Netflix Inc. and Comcast Corp., two of the most powerful companies on the Internet, resolved long-standing differences Sunday on how they conduct business in a deal that will result in drastically improved Netflix video streaming into millions of American homes, company officials said.
Netflix, an on-demand video service, will now connect directly to Comcast's broadband network in "dozens" of locations around the nation instead of streaming its film and TV content through third-party Internet content-delivery companies - a process that some believe was expensive for Netflix and degraded its service.
One or more of the interconnection locations is expected to be in the Philadelphia region, sources say. Comcast is the nation's largest residential Internet provider, serving 19 million users, an undetermined - yet arguably sizable - number of whom are Netflix subscribers.
Headquartered in California and founded in 1997 as a mail-based DVD-rental firm, Netflix is the nation's largest online entertainment streaming company, with 44 million members in the U.S. and international markets, according to information provided to shareholders. The company expects to add 4 million members globally in early 2014.
The Comcast/Netflix arrangement could help Comcast politically in Washington as it seeks regulatory approval of its recently announced $45.2 billion merger with Time Warner Cable Inc. - a marriage that has sparked concerns from consumer advocates about market dominance and dwindling choice.
Servers loaded with Netflix entertainment content have been directly connected to Comcast's network in about five locations, and that number will increase dramatically in coming weeks, leading to an "optimized Netflix experience," sources close to the deal say.
Netflix's video streaming can account for 30 percent of the traffic on the Internet during peak hours. The company is reportedly negotiating with other Internet service providers, such as Verizon Communications Inc. and AT&T Inc., over how to deliver its content flawlessly over the Internet.
Critics have said the Comcast-Time Warner merger, if approved by federal and state regulators, would consolidate Comcast's power in the residential Internet market and pose a threat to Netflix and similar companies. Among their specific concerns: Comcast could interrupt or slow Netflix's streaming of entertainment content to protect its legacy cable-TV business. Mark Cooper of the Consumer Federation of America said Comcast could be a choke point for online streaming companies.
Comcast and Netflix had been negotiating since September over the highly technical arrangement, which was not timed to gain political advantage in the Comcast-Time Warner regulatory review, sources say.
Comcast and Netflix issued a joint statement on Sunday after independent experts noticed new Internet traffic patterns between the two companies.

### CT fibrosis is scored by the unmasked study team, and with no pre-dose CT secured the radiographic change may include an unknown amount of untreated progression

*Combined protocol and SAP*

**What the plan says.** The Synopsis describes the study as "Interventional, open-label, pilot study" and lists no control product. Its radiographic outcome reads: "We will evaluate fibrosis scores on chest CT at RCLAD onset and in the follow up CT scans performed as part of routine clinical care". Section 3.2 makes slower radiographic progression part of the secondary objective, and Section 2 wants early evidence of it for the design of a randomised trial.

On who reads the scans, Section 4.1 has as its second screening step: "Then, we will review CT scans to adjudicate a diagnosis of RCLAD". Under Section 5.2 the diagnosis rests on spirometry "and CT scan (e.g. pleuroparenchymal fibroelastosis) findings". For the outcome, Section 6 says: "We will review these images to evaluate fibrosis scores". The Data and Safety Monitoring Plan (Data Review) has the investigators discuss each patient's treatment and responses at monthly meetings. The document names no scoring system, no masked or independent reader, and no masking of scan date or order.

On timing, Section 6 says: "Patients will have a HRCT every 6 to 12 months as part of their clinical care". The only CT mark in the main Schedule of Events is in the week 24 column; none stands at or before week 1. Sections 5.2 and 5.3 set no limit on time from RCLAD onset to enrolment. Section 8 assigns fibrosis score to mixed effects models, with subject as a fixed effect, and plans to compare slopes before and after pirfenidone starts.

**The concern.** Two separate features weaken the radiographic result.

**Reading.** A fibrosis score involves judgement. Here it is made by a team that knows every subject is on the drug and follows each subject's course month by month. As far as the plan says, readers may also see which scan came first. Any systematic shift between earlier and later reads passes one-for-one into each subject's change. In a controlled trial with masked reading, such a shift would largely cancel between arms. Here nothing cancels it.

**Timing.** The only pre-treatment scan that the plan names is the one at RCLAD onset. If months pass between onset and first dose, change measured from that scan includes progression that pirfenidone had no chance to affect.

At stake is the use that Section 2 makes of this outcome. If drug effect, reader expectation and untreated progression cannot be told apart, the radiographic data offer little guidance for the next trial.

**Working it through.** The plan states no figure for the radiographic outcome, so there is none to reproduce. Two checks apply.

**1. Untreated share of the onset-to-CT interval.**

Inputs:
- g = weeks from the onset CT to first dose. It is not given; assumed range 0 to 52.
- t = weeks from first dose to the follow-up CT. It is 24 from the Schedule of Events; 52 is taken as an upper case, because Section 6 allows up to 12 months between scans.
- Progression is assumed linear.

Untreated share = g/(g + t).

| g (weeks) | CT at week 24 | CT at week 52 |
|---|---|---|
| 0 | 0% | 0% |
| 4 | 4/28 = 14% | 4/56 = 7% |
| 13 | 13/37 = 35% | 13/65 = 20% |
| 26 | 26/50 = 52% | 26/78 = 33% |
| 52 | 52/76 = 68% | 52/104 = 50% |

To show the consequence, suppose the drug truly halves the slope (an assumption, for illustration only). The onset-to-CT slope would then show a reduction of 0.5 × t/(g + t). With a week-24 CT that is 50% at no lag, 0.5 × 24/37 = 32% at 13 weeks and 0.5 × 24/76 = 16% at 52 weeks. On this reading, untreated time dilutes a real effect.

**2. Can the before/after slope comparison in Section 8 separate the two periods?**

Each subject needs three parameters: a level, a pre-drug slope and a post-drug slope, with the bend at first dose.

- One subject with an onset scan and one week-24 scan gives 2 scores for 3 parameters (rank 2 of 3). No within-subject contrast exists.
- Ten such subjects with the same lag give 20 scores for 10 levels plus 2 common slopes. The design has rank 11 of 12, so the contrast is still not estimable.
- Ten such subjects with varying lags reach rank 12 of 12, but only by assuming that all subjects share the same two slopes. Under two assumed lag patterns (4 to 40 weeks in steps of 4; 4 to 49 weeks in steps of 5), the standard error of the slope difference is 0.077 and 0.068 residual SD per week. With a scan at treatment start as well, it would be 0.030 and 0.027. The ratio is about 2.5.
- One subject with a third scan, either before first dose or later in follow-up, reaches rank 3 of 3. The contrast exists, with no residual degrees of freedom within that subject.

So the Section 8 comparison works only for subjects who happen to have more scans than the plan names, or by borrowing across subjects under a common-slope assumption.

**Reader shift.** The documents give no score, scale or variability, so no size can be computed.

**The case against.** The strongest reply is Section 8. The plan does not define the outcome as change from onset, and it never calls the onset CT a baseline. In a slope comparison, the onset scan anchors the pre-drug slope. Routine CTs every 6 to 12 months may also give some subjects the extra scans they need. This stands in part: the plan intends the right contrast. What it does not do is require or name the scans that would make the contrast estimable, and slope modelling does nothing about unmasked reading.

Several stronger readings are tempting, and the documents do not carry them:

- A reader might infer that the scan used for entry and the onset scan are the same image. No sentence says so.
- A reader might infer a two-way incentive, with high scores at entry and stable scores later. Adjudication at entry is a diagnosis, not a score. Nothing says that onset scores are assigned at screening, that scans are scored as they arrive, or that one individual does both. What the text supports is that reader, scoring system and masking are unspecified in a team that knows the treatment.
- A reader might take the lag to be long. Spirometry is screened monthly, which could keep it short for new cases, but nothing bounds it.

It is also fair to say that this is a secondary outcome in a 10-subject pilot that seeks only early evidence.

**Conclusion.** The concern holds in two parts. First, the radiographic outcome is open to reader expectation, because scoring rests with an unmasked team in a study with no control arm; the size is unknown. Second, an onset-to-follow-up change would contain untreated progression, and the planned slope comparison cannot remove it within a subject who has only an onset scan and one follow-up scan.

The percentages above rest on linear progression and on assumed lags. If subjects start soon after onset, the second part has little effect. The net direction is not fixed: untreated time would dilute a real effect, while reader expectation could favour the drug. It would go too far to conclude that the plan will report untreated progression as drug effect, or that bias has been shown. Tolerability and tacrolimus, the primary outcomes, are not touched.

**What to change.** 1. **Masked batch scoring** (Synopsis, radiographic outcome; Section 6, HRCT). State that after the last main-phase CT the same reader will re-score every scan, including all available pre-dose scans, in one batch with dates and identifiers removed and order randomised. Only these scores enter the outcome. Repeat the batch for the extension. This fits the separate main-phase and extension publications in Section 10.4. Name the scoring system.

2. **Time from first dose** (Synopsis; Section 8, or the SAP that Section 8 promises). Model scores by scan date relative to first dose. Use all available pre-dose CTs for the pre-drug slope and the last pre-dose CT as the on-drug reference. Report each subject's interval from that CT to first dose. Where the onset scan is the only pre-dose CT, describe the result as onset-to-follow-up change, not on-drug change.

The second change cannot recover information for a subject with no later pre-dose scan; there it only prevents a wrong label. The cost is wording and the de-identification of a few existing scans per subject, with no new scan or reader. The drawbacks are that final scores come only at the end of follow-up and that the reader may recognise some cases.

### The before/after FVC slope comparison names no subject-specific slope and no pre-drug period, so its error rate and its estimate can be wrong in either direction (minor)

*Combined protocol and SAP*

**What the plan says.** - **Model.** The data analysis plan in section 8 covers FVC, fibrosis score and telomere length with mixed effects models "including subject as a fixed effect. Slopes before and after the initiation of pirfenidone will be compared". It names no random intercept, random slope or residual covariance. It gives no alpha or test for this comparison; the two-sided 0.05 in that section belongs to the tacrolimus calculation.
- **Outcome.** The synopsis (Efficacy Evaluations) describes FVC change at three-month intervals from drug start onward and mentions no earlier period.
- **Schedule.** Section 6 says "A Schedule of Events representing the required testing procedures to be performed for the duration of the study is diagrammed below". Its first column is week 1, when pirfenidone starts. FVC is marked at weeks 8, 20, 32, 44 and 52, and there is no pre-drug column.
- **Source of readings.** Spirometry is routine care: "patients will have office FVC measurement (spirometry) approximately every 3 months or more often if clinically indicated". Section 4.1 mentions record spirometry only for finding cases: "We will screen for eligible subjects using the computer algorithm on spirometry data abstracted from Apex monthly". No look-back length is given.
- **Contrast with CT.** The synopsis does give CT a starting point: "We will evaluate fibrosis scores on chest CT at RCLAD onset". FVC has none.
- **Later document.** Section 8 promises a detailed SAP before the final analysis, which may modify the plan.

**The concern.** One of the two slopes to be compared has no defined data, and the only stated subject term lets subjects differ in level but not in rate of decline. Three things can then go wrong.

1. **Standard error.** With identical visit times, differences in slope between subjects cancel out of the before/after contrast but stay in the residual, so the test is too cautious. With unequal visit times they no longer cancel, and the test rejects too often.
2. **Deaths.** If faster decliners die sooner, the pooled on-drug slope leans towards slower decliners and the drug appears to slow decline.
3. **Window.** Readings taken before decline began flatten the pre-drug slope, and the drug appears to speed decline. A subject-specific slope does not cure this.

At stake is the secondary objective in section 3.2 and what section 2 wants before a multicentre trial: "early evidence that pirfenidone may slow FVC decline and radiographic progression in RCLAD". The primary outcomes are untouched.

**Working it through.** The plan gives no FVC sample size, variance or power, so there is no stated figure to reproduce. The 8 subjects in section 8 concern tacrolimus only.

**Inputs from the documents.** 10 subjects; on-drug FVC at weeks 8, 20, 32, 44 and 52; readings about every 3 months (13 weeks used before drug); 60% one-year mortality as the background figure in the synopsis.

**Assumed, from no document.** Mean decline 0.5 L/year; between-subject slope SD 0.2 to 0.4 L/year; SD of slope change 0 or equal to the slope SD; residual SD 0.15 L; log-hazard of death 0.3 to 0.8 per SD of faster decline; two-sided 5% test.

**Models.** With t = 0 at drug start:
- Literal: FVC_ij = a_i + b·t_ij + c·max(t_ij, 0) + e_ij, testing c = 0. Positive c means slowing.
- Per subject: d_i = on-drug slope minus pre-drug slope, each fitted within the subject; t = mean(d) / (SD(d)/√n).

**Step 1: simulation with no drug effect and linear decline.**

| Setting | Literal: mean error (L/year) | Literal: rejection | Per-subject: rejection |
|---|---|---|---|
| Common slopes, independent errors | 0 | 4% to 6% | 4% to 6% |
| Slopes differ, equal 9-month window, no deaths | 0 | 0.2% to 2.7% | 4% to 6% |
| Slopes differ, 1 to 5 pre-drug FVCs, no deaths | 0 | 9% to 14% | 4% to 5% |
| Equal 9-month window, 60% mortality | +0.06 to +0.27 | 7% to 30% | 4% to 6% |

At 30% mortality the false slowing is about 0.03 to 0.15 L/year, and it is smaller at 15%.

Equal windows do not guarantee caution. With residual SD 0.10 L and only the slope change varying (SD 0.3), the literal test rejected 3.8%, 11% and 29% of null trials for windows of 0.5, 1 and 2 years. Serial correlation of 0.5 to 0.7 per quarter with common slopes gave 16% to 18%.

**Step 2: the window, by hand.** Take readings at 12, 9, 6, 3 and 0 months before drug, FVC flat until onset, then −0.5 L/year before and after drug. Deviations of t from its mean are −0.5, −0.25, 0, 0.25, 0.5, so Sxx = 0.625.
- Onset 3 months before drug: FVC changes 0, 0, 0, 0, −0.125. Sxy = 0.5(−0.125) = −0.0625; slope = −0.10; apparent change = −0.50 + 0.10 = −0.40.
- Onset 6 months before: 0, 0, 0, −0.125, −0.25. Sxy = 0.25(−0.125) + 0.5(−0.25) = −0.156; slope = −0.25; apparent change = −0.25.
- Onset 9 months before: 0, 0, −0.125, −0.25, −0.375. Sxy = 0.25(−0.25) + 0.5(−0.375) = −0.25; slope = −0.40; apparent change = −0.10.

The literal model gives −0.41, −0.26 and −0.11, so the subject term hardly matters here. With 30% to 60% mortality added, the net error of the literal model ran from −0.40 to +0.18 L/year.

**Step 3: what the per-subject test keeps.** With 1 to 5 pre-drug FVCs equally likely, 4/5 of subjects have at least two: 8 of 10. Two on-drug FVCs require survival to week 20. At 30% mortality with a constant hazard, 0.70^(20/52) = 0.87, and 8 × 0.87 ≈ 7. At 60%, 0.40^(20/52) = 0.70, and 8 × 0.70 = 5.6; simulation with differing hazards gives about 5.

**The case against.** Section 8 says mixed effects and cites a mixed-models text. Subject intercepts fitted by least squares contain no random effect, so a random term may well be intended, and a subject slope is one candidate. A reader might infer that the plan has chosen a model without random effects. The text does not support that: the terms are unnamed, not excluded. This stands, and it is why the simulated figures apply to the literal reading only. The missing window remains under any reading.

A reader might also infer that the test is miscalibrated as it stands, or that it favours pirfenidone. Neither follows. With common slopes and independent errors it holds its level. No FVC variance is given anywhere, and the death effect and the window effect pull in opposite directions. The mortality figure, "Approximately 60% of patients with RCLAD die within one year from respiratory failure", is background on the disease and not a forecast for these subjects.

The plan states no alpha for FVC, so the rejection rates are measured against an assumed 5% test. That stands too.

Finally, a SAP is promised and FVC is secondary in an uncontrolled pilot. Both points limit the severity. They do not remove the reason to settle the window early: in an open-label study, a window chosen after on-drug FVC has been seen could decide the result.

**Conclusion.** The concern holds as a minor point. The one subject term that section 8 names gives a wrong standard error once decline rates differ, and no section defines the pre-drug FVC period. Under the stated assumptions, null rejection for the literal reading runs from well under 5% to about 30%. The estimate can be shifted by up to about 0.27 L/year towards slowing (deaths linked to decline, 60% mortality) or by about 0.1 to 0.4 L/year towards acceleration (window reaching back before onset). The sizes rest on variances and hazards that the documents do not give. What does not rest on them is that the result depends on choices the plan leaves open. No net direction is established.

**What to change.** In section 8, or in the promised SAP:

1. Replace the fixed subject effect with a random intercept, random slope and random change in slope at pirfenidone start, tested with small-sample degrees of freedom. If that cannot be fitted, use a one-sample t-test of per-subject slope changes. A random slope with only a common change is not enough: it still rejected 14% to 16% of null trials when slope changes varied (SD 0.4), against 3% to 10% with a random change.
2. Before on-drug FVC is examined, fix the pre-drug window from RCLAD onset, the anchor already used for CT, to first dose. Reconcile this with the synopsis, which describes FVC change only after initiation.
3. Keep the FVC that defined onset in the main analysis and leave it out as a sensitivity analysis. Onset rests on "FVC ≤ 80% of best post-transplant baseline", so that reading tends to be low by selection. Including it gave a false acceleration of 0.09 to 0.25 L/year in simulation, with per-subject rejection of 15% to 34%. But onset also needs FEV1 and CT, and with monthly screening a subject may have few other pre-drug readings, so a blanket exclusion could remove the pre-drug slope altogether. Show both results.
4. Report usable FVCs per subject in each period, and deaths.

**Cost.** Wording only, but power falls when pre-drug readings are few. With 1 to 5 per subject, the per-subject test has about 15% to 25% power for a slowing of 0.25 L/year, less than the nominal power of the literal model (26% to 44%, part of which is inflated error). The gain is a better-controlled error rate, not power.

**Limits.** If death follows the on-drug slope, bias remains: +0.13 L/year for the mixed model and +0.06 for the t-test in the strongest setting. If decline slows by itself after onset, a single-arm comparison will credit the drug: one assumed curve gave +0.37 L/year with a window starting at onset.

They called their deal a "mutually beneficial interconnection agreement that will provide Comcast's U.S. broadband customers with a high-quality Netflix video experience for years to come. Working collaboratively over many months, the companies have established a more direct connection between Netflix and Comcast, similar to other networks, that's already delivering an even better user experience to consumers, while also allowing for future growth in Netflix traffic."
Sunday's agreement between Comcast and Netflix involves only video streaming over Comcast's backbone network and will have no effect on how TVs, laptops, WiFi, set-top boxes or other consumer electronic devices interact with one another in the home.
The agreement is described as a business and technical arrangement. Financial terms were not disclosed. Before the deal was finalized, Netflix had been seeking to embed its computer servers with Netflix entertainment directly inside Comcast's network - a model viewed as financially advantageous to Netflix as the company wouldn't have to pay high network-transport costs. Comcast saw that model as impractical because it might have to offer the same arrangement to Hulu, YouTube, and other streaming companies.
Instead of inside the Comcast network, the Netflix servers now will be hooked directly to it.
"I would have thought Netflix would have held out with the Time Warner Cable deal looming," Craig Moffett, founder of research firm MoffettNathanson L.L.C., told Bloomberg News. "Netflix can ask for whatever it wants and has a reasonable shot at getting conditions put on the merger that could provide it with long-term benefit. On the other hand, that could be precisely what spurred this deal - that Comcast was willing to settle with Netflix for a relatively low price to make the Netflix problem go away ahead of the regulatory review."
Comcast chief executive Brian Roberts and Comcast executives Sam Schwartz and John Schanz met with Netflix chief executive Reed Hastings at the Consumer Electronics Show in Las Vegas in early January to work out the final deal.
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Value of proposed merger of Comcast, Time Warner Cable.EndText